History of this Activation
Reactivity of the OSM Community
- August 4, 2020 - as soon as the event occurred and the local Lebanese OpenStreetMap community was able to secure a safe spot, updating the map of Beirut began. Prior to the incident a great deal of Beirut had already been mapped and the central area, including the port where the explosion occurred was already thoroughly mapped.
- August 5, 2020 - Members of the Humanitarian OpenStreetMap Team (HOT) were hearing about the explosion and being notified via Twitter and other (mostly) social channels from late on August 4. As Activation Leads began to size-up the incident early on August 5th, immediate inspection revealed the area was well mapped and focus turned to identifying local community and establishing contact.
- By August 6, 2020 - the local mappers were completing the mapping of damage in the immediate vicinity of the explosion and starting to work on capturing 'street-view' (Mapillary) on their own. Contact among each other as well as with HOT was beginning to be established and both Planet Labs and MAXAR were releasing imagery under open licenses of the area post-event.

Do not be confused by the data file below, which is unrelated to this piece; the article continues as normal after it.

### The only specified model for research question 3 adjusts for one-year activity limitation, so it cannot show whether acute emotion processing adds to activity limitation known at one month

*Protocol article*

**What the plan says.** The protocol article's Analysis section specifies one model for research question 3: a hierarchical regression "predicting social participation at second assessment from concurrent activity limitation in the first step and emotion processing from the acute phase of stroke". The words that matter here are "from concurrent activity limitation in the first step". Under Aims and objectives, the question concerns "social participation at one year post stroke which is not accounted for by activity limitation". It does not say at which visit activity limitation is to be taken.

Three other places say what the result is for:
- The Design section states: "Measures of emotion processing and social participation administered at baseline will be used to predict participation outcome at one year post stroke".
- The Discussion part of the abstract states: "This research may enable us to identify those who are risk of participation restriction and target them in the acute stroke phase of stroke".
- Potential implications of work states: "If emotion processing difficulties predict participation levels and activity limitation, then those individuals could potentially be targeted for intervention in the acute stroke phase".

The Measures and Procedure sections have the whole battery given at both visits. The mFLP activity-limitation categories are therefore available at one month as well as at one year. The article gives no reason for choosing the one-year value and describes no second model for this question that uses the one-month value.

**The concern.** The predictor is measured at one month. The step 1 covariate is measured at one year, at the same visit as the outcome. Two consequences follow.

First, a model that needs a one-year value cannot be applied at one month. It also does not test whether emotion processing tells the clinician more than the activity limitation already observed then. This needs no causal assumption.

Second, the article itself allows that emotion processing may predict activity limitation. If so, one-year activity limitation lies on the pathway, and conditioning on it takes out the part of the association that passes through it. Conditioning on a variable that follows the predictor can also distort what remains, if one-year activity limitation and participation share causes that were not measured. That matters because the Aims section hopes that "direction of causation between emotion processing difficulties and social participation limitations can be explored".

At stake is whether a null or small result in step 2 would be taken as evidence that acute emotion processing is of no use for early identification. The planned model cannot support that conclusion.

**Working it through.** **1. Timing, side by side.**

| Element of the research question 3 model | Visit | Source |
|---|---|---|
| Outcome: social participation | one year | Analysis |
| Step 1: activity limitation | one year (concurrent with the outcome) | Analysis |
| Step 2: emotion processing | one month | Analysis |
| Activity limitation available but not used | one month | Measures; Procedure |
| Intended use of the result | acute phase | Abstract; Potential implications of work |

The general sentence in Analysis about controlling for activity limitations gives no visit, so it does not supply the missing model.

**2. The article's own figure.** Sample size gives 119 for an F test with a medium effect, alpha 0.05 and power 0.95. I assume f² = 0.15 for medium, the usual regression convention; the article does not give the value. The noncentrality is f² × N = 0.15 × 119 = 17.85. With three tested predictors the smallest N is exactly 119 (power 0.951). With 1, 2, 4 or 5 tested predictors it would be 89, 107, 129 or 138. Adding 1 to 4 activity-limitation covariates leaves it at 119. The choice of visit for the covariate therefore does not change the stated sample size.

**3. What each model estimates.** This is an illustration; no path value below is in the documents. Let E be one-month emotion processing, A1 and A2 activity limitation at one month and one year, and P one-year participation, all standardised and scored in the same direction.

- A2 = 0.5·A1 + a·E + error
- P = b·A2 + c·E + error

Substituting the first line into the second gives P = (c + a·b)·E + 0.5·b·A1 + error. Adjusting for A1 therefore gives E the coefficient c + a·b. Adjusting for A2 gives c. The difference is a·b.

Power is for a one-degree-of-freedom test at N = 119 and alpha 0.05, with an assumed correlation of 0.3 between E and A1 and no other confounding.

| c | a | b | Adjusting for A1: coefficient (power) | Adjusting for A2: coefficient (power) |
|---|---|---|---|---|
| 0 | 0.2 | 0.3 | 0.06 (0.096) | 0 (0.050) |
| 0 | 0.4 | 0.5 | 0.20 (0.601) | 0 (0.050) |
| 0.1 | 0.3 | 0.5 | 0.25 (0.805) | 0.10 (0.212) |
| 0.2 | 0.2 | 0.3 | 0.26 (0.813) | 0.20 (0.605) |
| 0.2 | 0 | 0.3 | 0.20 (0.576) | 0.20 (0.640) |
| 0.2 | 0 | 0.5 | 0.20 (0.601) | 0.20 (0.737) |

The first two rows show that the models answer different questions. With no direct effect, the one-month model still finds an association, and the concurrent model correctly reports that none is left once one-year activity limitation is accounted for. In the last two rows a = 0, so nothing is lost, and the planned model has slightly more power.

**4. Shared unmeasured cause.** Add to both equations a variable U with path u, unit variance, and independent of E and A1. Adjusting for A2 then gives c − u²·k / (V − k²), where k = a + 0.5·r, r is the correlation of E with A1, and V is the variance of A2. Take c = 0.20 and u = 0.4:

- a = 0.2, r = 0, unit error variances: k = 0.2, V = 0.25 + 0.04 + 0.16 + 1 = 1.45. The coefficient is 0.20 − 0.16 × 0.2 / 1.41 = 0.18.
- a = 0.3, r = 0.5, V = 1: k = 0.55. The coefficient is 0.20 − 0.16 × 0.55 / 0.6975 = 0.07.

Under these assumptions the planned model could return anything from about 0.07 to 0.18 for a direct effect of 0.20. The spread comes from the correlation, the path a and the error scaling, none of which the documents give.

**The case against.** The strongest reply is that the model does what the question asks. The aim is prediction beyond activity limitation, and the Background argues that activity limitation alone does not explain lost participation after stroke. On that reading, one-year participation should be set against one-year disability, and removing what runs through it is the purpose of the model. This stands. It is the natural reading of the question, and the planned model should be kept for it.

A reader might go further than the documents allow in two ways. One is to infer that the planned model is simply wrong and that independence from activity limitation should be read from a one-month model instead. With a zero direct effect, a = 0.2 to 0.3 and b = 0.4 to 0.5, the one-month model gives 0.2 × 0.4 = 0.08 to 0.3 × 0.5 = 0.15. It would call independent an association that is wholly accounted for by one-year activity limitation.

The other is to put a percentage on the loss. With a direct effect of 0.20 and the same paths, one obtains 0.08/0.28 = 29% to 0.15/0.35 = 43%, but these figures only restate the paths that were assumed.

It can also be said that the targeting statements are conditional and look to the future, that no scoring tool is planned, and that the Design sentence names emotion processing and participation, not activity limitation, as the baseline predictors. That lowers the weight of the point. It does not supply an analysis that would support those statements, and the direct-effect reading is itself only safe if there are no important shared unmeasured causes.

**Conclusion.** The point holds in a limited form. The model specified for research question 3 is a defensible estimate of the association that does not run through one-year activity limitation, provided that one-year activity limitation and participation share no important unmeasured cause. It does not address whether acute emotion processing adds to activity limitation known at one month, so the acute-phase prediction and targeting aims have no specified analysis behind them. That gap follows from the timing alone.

- August 9th - The Lebanese Red Cross, after determining verifiable damage had been reported as far as 24 kilometers from the epicenter of the explosion, makes a request of HOT to organize the mapping of Beirut out to roughly 8 kilometers away from the port. The mapping project is launched as well as the Ushahidi site developed by the local community. More details on these initiatives below.
- September 23 - Debriefing and After Action Review conducted. Concluding formal response.
- HOT Coordinator(s): Russell Deffner, Toni Ros Martinez
- Local Lead(s): Marc Farra, Melda Salhab
- After 10 days of mapping (Aug 8-18), 154 contributors have made 183,622 map changes including the addition of 21,119 buildings.
- In 17 days of mapping (Aug 8-25), 194 contributors have made 326,261 map changes including the addition of 36,166 buildings.
- In the first 4 Weeks (Aug 8-Sept 4), 220 contributors have made 516,553 map changes including the addition of 54,155 buildings (Source).
- September 1, contributors complete the initial mapping phase of project 9164 (see For Mappers section below).
- September 22 - Validation Complete